Traders Discuss Data Superhighway From Chicago to Japan
(This article originally appeared on Bloomberg)
Rival high-frequency trading firms are in talks to jointly build a Chicago-to-Japan communications link that would accelerate trading across the Pacific Ocean, according to people familiar with the discussions.
The project, dubbed “Go West,” would install a line of microwave towers from the Chicago area to the U.S. west coast, possibly ending near Seattle, and then connect to an undersea cable that stretches to Asia, according to the people, who asked not to be identified because the talks, which started months ago, are confidential. The cast of companies involved in the talks has included Citadel LLC, Virtu Financial Inc. and Jump Trading LLC, though the final roster isn’t set and the talks aren’t final, the people said. Those three firms declined to comment.
Joining forces to construct a network may signal a truce in the arms race big traders have waged for years to shave milliseconds off trading times. Possibly six to 10 separate microwave networks that support speed trading are operating between Chicago and data centers in New Jersey where U.S. stock trading takes place, according to an estimate from Greg Laughlin, a Yale University astronomy professor who has studied the topic. By teaming up, traders could cut their infrastructure costs, pitting their trading strategies against each other instead of just competing on speed.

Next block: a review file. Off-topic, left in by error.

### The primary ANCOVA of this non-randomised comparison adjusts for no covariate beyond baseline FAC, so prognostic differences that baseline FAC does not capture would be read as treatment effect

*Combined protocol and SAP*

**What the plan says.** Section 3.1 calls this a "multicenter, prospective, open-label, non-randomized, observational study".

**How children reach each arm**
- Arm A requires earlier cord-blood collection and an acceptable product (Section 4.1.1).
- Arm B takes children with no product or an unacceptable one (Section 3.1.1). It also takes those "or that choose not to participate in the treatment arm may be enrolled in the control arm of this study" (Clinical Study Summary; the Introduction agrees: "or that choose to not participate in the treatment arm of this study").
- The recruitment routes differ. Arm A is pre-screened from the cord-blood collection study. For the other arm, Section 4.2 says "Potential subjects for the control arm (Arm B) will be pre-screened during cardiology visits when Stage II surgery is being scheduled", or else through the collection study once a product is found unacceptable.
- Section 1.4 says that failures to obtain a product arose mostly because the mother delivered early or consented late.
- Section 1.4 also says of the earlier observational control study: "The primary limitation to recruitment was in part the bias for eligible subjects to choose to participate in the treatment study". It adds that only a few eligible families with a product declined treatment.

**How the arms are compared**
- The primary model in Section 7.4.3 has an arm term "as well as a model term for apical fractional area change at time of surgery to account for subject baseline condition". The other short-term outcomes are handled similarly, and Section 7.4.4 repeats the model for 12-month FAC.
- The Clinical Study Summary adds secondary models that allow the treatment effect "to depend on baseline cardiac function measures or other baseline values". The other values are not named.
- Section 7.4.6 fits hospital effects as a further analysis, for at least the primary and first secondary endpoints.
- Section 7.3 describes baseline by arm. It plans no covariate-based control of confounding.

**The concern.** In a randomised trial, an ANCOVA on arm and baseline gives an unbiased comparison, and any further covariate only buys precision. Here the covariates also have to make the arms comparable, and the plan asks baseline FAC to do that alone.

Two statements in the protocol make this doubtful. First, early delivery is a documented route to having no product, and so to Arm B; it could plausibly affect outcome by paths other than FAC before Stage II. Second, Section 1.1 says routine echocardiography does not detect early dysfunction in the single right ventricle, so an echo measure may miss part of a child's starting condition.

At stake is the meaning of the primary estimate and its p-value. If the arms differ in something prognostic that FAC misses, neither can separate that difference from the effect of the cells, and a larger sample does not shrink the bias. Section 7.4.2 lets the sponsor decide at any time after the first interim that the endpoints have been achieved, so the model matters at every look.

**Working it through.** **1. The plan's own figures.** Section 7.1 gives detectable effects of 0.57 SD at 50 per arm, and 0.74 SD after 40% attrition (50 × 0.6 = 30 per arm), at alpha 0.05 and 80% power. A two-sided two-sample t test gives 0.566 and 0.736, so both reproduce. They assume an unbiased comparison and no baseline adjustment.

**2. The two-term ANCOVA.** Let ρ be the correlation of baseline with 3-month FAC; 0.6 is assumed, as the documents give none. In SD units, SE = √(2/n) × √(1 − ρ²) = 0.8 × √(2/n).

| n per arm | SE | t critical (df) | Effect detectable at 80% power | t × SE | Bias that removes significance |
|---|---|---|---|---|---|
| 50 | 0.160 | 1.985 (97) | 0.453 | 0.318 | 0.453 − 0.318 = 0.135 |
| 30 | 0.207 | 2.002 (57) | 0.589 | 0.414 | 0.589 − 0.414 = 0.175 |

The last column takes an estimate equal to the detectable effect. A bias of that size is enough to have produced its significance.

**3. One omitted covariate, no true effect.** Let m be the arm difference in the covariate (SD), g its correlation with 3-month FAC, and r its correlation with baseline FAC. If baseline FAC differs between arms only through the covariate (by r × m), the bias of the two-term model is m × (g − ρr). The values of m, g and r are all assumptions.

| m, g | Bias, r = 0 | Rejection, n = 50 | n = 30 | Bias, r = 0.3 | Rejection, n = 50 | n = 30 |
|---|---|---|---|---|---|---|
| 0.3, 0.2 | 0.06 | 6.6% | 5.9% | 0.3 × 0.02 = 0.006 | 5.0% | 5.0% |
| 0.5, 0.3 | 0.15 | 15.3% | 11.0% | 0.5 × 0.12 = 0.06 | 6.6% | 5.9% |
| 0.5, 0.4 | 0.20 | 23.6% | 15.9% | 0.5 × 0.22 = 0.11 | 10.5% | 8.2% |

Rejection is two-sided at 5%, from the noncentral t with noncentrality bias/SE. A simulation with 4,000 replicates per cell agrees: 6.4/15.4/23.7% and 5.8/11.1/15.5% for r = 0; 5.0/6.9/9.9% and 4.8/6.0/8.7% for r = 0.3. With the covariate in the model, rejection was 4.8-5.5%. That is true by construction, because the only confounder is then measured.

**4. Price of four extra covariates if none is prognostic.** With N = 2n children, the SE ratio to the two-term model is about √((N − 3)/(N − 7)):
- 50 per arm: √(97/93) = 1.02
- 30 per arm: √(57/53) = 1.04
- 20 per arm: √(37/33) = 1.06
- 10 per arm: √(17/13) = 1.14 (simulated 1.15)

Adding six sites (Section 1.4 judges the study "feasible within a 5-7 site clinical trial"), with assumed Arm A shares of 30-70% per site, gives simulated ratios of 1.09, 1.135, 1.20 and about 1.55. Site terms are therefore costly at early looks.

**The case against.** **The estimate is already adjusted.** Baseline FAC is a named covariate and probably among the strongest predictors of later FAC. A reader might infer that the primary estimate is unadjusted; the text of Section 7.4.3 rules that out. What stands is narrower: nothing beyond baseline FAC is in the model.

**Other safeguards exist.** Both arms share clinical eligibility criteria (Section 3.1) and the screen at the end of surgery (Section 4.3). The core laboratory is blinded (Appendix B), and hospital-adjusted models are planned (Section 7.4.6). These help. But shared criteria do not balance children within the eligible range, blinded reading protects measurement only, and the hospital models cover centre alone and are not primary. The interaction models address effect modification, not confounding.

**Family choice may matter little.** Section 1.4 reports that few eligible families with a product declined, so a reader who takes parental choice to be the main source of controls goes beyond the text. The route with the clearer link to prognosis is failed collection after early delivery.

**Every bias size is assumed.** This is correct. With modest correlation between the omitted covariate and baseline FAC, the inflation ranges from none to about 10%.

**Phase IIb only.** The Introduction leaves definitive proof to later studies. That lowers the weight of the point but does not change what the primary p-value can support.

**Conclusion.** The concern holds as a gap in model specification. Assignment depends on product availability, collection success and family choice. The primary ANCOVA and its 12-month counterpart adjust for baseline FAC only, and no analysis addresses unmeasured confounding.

“A consortium makes a lot of sense because you distribute the risk and you distribute the benefits and you also are able to kind of keep the status quo from being completely disrupted,” Laughlin said in a phone interview. “High-frequency trading strategies are very, very, delicate and difficult to come up with and temperamental and they don’t last.”
“Go West” might also be an early move in a broader attempt to reduce costs, according to a person aware of the talks. In recent years, exchanges have boosted how much they charge traders to access their markets and receive vital data feeds on prices. Automated trading firms might next step up efforts to whittle down those expenses and look for even broader support from brokers, the person said.
Many automated trading firms engage in arbitrage, or betting that gaps in the prices of two similar things will disappear. Such opportunities exist between the U.S. and Japan. For instance, futures contracts on Japan’s Nikkei 225 stock index trade on both Chicago-based CME Group Inc.’s exchange and Tokyo-based Japan Exchange Group Inc.’s market.
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